Florida Man Sentenced to 4 Years in Federal Prison After Shooting Down a Drone

Rather than destruction of property, Wendell Goney was convicted of possession of a firearm as a felon.


In July 2021, Florida deputies arrested a man for shooting down their drone. Last week, a judge sentenced him to four years in federal prison, but not for destruction of property: He was sentenced merely for possession of a firearm as a felon.

According to a criminal complaint filed by an agent with the Department of Alcohol, Tobacco, Firearms and Explosives, deputies with the Lake County Sheriff's Office responded to reports of a possible burglary at a large commercial property in Mount Dora, Florida. Upon arrival, they found a front entry gate that had been "damaged by impact," as well as "unsecured doors on some of the buildings at the facility."

Thinking there could still be intruders present on the 10-acre site, deputies flew an unmanned aerial vehicle over the property to check it out. As it flew, however, they heard two gunshots ring out and saw the drone "slowly spinning downward and emitting smoke" before it "crashed onto the metal roof of an outbuilding, became suspended on a rain gutter, and caught fire."

Deputies investigated the source of the gunshots and encountered Wendell Goney, who lived nearby. Goney first denied shooting the drone but admitted to it after learning the craft was equipped with cameras. Goney claimed this was the first time he had ever shot at a drone, but he told deputies that he had been "harassed" by people flying them over his property. He said he had bought a .22 caliber rifle to put a stop to it and hadn't known that this particular drone belonged to law enforcement.

When deputies asked, Goney admitted that he was a convicted felon and therefore ineligible to own a firearm under federal law. They arrested Goney, who gave them permission to search his house and told them exactly where to find the rifle.

The criminal complaint noted that Goney "has approximately 23 prior felony convictions. He has been sentenced to more than a year in state prison on multiple occasions, including 1997, 2007, 2009, and 2013." His offenses included forgery, burglary, and multiple instances of grand theft, including the theft of a rifle in 1995. Most recently, he was sentenced in 2013 to two years and eight months in prison on charges including simple battery, aggravated assault of a law enforcement officer, and possession of cocaine.

Goney pled guilty in October 2023. Last week, U.S. District Court Judge Gregory Presnell sentenced Goney to four years in prison, followed by three years of supervised release during which he would have to participate in both drug and mental health treatment programs. He would also be required to pay more than $29,000 in restitution to the Lake County Sheriff's Office to replace the drone.

While Goney was initially charged with both destruction of law enforcement property and possession of a firearm, prosecutors dropped the former charge in exchange for his plea. Noting in their sentencing memo that federal guidelines "call for a recommended sentencing range of between 77–96 months," prosecutors asked for "a sentence at the low end of the applicable sentencing guidelines—77 months." The memo noted that "such a sentence would be slightly more than twice the length of the longest of the prison sentences the defendant has served to date."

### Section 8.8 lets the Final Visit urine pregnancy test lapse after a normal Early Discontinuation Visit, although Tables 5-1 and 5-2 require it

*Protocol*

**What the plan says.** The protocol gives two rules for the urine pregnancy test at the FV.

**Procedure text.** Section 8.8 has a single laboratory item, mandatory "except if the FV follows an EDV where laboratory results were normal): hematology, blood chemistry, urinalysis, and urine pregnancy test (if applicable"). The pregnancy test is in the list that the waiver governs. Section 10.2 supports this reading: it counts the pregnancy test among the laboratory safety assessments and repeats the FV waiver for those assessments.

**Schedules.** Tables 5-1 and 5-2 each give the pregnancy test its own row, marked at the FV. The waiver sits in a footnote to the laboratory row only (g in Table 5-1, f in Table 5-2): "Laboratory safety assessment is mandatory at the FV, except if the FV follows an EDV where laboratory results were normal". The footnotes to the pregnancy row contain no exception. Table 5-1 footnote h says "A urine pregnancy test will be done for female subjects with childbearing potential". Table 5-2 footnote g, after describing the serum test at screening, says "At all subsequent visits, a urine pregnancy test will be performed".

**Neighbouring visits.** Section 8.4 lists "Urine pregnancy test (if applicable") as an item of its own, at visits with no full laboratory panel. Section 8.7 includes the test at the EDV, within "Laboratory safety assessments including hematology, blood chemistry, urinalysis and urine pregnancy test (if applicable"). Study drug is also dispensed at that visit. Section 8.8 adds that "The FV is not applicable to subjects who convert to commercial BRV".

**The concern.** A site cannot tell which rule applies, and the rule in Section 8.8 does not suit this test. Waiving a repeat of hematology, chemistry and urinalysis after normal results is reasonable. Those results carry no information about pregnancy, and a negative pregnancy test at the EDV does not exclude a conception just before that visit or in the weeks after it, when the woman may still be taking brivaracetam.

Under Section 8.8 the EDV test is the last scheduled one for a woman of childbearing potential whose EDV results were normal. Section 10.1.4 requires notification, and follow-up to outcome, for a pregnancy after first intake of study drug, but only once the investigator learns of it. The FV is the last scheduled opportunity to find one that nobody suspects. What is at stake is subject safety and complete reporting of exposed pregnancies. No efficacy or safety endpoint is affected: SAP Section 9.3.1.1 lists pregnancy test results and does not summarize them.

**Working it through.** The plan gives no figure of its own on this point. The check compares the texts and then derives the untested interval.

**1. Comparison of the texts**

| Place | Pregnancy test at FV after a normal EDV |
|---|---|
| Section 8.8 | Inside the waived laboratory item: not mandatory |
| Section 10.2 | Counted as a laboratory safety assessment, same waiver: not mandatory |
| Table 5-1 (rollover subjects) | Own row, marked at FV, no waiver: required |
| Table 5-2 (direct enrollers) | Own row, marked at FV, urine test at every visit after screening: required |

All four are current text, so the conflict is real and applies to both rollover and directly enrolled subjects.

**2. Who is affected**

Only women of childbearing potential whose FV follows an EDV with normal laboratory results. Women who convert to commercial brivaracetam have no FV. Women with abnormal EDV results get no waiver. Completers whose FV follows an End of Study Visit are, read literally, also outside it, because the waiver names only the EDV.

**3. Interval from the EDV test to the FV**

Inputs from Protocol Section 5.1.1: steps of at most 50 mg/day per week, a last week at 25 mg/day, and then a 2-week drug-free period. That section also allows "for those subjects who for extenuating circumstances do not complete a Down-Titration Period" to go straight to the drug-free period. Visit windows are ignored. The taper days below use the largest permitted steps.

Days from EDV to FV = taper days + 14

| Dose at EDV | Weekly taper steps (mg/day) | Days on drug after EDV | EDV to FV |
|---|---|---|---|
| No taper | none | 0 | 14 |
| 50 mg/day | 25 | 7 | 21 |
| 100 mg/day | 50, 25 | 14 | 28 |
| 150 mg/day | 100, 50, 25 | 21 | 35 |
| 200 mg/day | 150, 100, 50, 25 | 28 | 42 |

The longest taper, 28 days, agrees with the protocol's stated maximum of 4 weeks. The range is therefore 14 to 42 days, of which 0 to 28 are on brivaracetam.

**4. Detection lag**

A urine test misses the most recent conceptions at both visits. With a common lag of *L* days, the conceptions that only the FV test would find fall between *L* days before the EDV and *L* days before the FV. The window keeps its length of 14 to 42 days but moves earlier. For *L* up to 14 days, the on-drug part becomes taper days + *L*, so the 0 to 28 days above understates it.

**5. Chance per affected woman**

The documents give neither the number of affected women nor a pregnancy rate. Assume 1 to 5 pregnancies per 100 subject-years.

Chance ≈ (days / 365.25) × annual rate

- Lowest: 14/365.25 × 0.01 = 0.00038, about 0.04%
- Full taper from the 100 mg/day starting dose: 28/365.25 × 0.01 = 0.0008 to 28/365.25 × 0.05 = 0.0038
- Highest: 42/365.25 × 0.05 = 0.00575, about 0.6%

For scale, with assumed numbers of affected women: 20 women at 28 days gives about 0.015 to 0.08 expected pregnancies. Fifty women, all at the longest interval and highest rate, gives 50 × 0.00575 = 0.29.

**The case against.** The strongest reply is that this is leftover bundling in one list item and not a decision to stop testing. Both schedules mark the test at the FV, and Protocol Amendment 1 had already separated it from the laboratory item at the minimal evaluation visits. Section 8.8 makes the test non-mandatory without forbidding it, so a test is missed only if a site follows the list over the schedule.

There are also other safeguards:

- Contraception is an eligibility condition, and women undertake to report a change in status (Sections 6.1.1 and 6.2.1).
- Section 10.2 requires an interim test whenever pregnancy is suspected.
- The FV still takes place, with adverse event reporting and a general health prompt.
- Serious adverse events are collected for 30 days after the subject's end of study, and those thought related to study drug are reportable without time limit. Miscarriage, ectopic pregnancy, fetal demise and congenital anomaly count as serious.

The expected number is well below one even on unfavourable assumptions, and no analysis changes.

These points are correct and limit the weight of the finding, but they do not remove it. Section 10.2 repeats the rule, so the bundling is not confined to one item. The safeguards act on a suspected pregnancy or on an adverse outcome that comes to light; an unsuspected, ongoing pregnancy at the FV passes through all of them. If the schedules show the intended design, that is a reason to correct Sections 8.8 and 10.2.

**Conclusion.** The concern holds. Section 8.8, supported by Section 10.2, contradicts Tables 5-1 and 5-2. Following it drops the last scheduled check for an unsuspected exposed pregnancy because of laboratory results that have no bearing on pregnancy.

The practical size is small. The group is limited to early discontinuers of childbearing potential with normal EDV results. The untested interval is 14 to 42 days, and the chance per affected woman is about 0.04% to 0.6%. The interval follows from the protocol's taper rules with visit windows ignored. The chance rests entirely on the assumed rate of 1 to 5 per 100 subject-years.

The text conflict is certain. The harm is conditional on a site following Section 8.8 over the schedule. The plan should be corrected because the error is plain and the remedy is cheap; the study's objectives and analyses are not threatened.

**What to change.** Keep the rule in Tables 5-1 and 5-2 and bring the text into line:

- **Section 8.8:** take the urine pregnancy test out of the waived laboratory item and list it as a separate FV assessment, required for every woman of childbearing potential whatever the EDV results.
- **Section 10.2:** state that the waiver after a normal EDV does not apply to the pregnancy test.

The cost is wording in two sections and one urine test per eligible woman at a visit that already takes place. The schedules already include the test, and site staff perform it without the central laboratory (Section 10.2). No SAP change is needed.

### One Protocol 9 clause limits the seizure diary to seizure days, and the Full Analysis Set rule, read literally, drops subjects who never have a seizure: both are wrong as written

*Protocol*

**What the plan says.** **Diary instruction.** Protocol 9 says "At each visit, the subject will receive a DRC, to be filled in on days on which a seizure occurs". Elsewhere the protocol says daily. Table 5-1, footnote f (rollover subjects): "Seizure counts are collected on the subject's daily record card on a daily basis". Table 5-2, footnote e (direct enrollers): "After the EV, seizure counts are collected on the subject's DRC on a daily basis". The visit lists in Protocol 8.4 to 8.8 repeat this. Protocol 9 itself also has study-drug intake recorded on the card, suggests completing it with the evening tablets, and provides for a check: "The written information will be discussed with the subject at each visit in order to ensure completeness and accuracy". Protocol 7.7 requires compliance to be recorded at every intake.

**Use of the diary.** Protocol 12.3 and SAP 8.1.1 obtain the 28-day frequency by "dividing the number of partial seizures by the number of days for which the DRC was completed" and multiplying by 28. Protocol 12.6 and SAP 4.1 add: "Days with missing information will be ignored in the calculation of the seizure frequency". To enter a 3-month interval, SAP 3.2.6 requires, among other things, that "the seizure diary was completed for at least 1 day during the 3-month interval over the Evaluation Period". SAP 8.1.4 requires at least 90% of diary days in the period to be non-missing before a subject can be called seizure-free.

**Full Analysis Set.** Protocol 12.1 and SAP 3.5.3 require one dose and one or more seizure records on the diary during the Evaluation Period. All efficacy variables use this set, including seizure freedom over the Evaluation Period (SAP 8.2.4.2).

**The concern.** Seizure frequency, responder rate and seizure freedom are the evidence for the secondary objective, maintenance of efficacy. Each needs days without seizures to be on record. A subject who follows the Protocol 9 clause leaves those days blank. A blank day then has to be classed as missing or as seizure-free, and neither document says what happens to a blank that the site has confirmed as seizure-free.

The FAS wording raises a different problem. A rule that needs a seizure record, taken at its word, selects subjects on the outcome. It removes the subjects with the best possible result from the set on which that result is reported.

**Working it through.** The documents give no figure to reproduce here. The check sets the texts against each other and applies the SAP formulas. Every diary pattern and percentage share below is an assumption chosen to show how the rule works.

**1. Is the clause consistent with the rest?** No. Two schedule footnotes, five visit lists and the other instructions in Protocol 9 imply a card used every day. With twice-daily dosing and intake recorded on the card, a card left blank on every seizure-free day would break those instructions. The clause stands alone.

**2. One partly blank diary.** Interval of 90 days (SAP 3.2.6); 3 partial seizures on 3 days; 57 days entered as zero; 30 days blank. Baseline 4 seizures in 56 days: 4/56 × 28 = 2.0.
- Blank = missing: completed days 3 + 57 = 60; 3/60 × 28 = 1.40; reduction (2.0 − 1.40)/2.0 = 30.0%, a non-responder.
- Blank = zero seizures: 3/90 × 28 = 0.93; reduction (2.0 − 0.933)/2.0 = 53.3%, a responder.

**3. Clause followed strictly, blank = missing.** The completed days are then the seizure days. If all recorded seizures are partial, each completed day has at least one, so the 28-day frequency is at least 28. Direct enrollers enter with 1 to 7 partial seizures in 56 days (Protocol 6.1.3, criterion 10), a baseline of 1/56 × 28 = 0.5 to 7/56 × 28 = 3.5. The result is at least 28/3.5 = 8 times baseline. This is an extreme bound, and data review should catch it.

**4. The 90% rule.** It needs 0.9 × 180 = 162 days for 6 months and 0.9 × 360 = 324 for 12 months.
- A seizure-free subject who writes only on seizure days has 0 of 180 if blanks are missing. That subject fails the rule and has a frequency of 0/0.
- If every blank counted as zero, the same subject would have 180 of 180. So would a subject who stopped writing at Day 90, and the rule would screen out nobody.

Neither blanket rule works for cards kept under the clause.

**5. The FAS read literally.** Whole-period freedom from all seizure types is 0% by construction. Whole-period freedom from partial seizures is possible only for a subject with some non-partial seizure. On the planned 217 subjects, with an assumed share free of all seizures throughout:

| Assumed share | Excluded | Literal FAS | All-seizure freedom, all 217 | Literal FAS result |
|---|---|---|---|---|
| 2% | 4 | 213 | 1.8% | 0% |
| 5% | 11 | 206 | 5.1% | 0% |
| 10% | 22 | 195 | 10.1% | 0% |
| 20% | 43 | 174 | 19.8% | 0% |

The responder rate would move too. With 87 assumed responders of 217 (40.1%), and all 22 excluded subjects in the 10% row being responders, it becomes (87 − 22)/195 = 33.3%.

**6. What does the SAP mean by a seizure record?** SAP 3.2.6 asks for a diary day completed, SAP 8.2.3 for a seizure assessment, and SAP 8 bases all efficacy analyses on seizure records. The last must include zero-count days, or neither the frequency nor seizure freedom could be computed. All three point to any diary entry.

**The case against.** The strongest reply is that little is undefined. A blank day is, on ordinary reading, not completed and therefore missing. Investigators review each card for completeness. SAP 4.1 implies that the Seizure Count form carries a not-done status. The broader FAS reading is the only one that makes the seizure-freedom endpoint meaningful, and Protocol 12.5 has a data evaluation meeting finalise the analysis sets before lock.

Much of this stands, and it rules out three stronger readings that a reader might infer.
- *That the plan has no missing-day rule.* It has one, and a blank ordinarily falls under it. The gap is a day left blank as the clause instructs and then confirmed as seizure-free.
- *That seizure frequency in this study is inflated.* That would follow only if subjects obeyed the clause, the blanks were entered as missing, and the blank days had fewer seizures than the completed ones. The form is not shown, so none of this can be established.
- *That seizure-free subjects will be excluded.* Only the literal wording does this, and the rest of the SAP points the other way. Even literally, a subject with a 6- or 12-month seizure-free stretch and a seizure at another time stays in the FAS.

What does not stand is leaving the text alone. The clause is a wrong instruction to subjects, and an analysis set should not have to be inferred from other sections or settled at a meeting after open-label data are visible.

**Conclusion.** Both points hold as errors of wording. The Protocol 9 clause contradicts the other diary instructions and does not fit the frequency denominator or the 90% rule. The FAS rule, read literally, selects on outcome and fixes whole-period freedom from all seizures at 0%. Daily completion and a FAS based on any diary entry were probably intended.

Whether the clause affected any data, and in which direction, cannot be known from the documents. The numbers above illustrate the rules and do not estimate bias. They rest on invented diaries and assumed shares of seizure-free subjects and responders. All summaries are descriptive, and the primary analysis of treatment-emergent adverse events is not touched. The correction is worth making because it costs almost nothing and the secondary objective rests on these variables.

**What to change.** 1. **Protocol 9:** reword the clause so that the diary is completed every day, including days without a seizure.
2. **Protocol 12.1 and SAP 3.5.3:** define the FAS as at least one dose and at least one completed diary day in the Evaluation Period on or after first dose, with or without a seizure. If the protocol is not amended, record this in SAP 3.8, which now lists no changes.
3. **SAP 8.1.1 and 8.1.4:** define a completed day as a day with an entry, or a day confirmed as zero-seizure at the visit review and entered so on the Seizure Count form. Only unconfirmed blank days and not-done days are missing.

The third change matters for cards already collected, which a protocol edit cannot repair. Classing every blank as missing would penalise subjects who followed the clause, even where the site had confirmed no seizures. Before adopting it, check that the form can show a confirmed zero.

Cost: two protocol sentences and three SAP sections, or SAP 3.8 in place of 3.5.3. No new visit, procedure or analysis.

But is that a just sentence? Goney's previous longest sentence was two years and eight months for crimes involving assaulting other people, including police; in this case, on the other hand, Goney's only aggressive act was toward an unmanned flying drone, and his only charged offense was possessing a gun without the government's permission.

While it seems sensible to bar felons from owning guns—especially those with such unsavory records as Goney's—the act presents uncomfortable questions of both liberty and constitutionality.

For one, the federal ban on firearm ownership necessarily sweeps up people who have committed nonviolent offenses, even those not involving firearms. In 1995, Bryan Range fraudulently obtained $2,458 in welfare benefits; when caught, Range repaid the money, paid a small fine, and served three years of probation. But under federal law, Range also lost the right to own a firearm as a result of his state misdemeanor conviction. In June 2023, the U.S. Court of Appeals for the 3rd Circuit ruled that Range's ban violated the Second Amendment's guarantee of a right to keep and bear arms.

Unlike Range, Goney's prior convictions did involve the use of violence. But who is supposed to be protected by keeping Goney from owning a firearm? At the time of his arrest, Goney had not been in trouble with the law for several years, and his only act of aggression was aimed at a drone he thought was "harassing" him.

The original criminal complaint notes that Goney is a felon and "has never had his civil rights restored by executive clemency following these felony convictions." Indeed, the only way for Goney to legally regain his Second Amendment right to own a firearm is through a pardon by the governor.

People convicted of crimes—even felonies, even those involving violence—do not cease to be citizens, or human beings, as a result of their sentences. Once their sentences have been served, they should have the ability to regain the rights they've lost—including the rights to vote, to hold public office, and to serve on juries. The right to bear arms is just as essential.